Europe

Irish struggle with eye-watering austerity

Empty seats at Dublin stadium, 6 Nov 10
Image caption Many more seats would have been filled for such a big game a few years ago

The thousands of empty seats at the first rugby international at Dublin's new sports stadium were the latest indicators of the Republic of Ireland's economic woes.

Under normal circumstances, the visit of world champions South Africa to this rugby-mad country would have guaranteed a sell-out. Not on Saturday.

The empty green seats were a sign of empty Irish pockets.

Admittedly the tickets were very expensive, and more than half of the new Aviva stadium was filled, but if ever there was a day which demonstrated that Irish people are feeling the pinch in the eurozone, this was it.

The EU's Economy and Monetary Affairs Commissioner, Olli Rehn, is visiting Dublin for some serious number-crunching.

Painful cuts

The figures, for a small country, are frightening:

  • Ireland must make 15bn euros (£13bn) in savings by 2014
  • Next year alone, it has to make 6bn euros in cuts
  • Public spending will drop by 4.5bn euros next year
  • Tax rises are expected to raise 1.5bn euros.

The cutbacks will be the most severe in Irish history. Details will be revealed in the next budget, on 7 December.

Before then, the government will outline a four-year plan to reduce its financial black hole.

The aim of the Irish Finance Minister, Brian Lenihan, is to try to avoid having to go to the European Union or the International Monetary Fund to seek a Greek-style financial bail-out.

Ireland is proud of its independence and anxious to retain as much control of its own affairs as possible.

However, there is no doubt that the European Commission is becoming a financial "big brother", keeping a watchful eye on Dublin.

No sooner had the ink dried on the statement last week by Mr Lenihan about the need for a 6bn-euro saving in next month's budget, there was an an EU response.

Olli Rehn said: "I welcome the continued commitment to reducing the deficit to below 3% by 2014. This provides an important anchor for financial markets and also underlines the Irish authorities' commitment to putting public debt on a sustainable downward path in the near future."

The statement added: "Commissioner Rehn is looking forward to discussing further details of the Irish government's four-year budgetary plan."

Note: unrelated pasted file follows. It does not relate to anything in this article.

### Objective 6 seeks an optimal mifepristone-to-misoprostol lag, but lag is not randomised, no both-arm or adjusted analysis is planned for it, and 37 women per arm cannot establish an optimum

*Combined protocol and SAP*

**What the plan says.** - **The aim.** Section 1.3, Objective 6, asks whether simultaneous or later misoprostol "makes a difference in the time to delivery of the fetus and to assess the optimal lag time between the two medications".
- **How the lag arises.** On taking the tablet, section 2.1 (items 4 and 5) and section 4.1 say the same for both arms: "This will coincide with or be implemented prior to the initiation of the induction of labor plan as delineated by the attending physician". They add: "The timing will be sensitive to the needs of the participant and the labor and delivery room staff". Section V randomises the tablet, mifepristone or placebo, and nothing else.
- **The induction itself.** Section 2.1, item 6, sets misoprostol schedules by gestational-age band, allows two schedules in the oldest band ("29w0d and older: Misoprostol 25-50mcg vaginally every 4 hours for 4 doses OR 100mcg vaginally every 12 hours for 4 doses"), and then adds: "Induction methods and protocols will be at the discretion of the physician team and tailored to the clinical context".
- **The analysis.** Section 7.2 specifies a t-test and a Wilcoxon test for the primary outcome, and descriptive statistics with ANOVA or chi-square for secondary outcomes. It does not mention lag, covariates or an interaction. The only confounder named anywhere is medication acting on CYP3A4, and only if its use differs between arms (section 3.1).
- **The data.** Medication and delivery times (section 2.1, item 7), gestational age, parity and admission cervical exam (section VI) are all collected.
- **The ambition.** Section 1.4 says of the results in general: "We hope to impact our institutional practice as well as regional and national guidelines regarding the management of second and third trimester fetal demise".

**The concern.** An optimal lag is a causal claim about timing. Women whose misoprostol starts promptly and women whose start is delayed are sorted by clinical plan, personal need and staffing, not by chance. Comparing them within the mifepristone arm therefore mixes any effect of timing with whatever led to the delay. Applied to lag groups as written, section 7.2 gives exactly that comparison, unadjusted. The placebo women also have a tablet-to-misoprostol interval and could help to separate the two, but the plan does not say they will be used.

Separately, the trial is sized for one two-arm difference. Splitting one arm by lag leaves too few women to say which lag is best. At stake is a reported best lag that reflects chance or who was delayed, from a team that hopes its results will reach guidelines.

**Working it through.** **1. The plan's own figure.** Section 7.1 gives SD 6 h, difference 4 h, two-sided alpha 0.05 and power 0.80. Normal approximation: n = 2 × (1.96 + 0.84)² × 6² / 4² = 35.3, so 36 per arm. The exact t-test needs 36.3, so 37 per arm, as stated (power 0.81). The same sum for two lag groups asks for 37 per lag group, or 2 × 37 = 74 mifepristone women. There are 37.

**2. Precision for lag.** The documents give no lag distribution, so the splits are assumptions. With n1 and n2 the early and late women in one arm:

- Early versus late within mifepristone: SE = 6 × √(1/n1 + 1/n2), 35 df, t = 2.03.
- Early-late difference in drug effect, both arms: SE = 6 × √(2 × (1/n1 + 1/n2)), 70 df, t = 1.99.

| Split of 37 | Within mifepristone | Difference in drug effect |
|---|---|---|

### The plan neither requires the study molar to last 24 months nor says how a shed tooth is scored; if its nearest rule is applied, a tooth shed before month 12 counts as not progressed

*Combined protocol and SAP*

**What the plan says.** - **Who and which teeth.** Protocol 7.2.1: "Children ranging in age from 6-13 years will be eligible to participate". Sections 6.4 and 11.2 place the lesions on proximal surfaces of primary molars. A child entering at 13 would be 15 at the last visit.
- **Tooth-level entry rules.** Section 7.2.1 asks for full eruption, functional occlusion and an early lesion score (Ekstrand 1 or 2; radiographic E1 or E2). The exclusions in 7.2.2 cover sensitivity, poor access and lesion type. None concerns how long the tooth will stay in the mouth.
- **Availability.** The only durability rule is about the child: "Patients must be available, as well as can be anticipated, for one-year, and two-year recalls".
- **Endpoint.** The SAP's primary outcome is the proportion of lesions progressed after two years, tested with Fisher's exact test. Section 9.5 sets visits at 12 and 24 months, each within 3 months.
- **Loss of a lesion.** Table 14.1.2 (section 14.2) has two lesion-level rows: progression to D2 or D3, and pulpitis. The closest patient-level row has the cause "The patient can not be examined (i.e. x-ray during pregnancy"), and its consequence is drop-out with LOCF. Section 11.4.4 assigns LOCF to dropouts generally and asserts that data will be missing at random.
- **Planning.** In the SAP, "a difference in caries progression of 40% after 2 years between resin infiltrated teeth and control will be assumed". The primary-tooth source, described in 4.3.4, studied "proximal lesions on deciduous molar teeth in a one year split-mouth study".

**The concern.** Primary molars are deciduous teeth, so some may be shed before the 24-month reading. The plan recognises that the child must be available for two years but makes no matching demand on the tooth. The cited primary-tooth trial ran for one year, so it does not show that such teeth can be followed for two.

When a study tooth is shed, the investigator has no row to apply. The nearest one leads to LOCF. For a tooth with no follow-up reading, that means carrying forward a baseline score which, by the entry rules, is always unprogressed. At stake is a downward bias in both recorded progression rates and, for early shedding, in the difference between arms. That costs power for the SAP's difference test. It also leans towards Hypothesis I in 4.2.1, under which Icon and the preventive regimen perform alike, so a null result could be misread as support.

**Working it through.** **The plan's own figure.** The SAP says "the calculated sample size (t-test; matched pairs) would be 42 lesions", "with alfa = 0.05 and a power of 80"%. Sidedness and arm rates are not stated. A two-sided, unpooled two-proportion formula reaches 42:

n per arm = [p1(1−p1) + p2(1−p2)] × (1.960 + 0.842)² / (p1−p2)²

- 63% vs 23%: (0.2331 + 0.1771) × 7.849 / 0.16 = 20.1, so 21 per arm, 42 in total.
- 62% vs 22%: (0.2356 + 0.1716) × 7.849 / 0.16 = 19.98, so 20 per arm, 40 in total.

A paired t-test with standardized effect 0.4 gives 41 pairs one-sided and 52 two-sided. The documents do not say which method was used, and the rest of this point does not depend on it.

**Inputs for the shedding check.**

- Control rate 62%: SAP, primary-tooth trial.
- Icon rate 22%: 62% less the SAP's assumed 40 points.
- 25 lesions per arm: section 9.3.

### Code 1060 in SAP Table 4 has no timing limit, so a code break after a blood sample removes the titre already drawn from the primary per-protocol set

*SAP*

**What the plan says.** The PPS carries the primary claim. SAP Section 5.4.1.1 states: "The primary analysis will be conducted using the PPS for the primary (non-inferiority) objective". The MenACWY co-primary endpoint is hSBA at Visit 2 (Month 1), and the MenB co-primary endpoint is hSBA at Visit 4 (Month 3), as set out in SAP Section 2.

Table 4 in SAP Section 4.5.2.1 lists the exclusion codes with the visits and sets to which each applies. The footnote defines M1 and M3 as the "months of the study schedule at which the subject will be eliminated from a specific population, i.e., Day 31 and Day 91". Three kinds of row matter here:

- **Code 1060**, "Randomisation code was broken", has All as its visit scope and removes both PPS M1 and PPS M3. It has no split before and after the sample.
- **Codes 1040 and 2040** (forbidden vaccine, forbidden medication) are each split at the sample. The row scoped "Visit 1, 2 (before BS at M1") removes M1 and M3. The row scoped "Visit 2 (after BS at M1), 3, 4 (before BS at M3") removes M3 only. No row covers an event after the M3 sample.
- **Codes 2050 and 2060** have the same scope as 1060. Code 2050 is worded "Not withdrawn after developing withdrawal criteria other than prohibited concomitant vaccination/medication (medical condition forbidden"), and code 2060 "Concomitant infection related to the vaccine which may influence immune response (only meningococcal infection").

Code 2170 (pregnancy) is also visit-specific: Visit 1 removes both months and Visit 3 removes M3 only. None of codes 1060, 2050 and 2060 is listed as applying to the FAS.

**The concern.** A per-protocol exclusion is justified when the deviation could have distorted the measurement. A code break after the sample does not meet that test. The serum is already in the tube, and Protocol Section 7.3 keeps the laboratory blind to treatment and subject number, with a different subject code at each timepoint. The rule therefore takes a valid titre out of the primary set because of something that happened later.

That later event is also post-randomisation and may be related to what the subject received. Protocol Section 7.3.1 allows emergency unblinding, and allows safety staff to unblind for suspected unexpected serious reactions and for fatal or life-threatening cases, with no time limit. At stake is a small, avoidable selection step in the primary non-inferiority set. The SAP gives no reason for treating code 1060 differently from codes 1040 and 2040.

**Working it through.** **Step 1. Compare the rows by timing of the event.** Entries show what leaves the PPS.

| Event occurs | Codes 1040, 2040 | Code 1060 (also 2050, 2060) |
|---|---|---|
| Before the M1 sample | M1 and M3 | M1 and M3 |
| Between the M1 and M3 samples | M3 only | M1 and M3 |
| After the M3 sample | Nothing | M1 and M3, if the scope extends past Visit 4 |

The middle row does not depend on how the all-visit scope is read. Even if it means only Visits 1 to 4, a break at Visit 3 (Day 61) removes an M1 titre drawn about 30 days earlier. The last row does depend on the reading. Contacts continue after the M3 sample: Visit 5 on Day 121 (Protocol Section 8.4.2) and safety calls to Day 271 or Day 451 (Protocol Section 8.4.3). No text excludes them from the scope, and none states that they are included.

Fragile coalition

One of the questions Mr Rehn may wanted answered is: How long can the current Irish government survive?

The Fianna Fail-Green Party coalition is looking shaky. Its majority in the Irish parliament (Dail) has slipped to just three seats - and there are four by-elections pending.

Never mind the four-year budgetary plan, some believe the government will not last another four months.

An election before Christmas cannot be ruled out. The collapse of the government within the next six months is the prediction of most political commentators.

The unemployment rate is above 13% and there is little prospect of it dropping much below that figure in the next year.

An estimated 100,000 people are expected to emigrate by 2014, with Australia and New Zealand among the most popular destinations for work-seeking young Irish men and women.

From boom to bust

The demise of Ireland's Celtic Tiger economy has been spectacular. The IMF described it as the deepest recession of any advanced country.

Ireland's boom was built on the success of the construction industry, fuelled by cheap loans.

The total cost of rescuing Ireland's banking sector is expected to be 50bn euros.

However, Ireland is still enjoying at least some of the benefits of the boom years, like the new 410m-euro Aviva stadium.

It is a spectacular sporting theatre, and the 35,000 spectators present at the weekend witnessed a thrilling finish as Ireland scored two late tries against South Africa.

Having trailed 23-9, Ireland battled back to within three points of victory, but a 75-minute kick hit the post and Ireland lost.

Ireland's rugby fightback ended in bitter defeat.

Its economic battle is ongoing - and it cannot afford to fail.

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